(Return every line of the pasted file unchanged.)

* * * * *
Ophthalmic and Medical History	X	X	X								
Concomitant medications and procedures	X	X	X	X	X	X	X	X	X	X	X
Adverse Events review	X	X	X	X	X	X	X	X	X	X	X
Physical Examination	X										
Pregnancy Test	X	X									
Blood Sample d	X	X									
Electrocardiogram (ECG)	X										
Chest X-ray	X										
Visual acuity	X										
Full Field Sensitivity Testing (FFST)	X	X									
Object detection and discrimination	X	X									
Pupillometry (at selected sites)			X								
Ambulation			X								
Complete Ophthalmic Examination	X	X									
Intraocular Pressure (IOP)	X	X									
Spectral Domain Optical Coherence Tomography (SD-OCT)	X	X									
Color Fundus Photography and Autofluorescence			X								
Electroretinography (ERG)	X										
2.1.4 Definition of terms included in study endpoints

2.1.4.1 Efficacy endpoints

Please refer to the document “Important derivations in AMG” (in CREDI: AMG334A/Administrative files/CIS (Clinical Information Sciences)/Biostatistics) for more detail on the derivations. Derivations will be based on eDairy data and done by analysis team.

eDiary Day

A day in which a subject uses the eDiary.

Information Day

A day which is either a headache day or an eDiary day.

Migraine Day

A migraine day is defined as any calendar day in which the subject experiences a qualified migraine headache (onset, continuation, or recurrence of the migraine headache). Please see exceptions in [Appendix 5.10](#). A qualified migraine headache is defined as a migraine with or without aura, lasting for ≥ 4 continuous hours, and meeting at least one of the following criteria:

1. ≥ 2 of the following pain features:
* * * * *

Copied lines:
Ophthalmic and Medical History	X	X	X								
Concomitant medications and procedures	X	X	X	X	X	X	X	X	X	X	X
Adverse Events review	X	X	X	X	X	X	X	X	X	X	X
Physical Examination	X										
Pregnancy Test	X	X									
Blood Sample d	X	X									
Electrocardiogram (ECG)	X										
Chest X-ray	X										
Visual acuity	X										
Full Field Sensitivity Testing (FFST)	X	X									
Object detection and discrimination	X	X									
Pupillometry (at selected sites)			X								
Ambulation			X								
Complete Ophthalmic Examination	X	X									
Intraocular Pressure (IOP)	X	X									
Spectral Domain Optical Coherence Tomography (SD-OCT)	X	X									
Color Fundus Photography and Autofluorescence			X								
Electroretinography (ERG)	X										
2.1.4 Definition of terms included in study endpoints

2.1.4.1 Efficacy endpoints

Please refer to the document “Important derivations in AMG” (in CREDI: AMG334A/Administrative files/CIS (Clinical Information Sciences)/Biostatistics) for more detail on the derivations. Derivations will be based on eDairy data and done by analysis team.

eDiary Day

A day in which a subject uses the eDiary.

Information Day

A day which is either a headache day or an eDiary day.

Migraine Day

A migraine day is defined as any calendar day in which the subject experiences a qualified migraine headache (onset, continuation, or recurrence of the migraine headache). Please see exceptions in [Appendix 5.10](#). A qualified migraine headache is defined as a migraine with or without aura, lasting for ≥ 4 continuous hours, and meeting at least one of the following criteria:

1. ≥ 2 of the following pain features: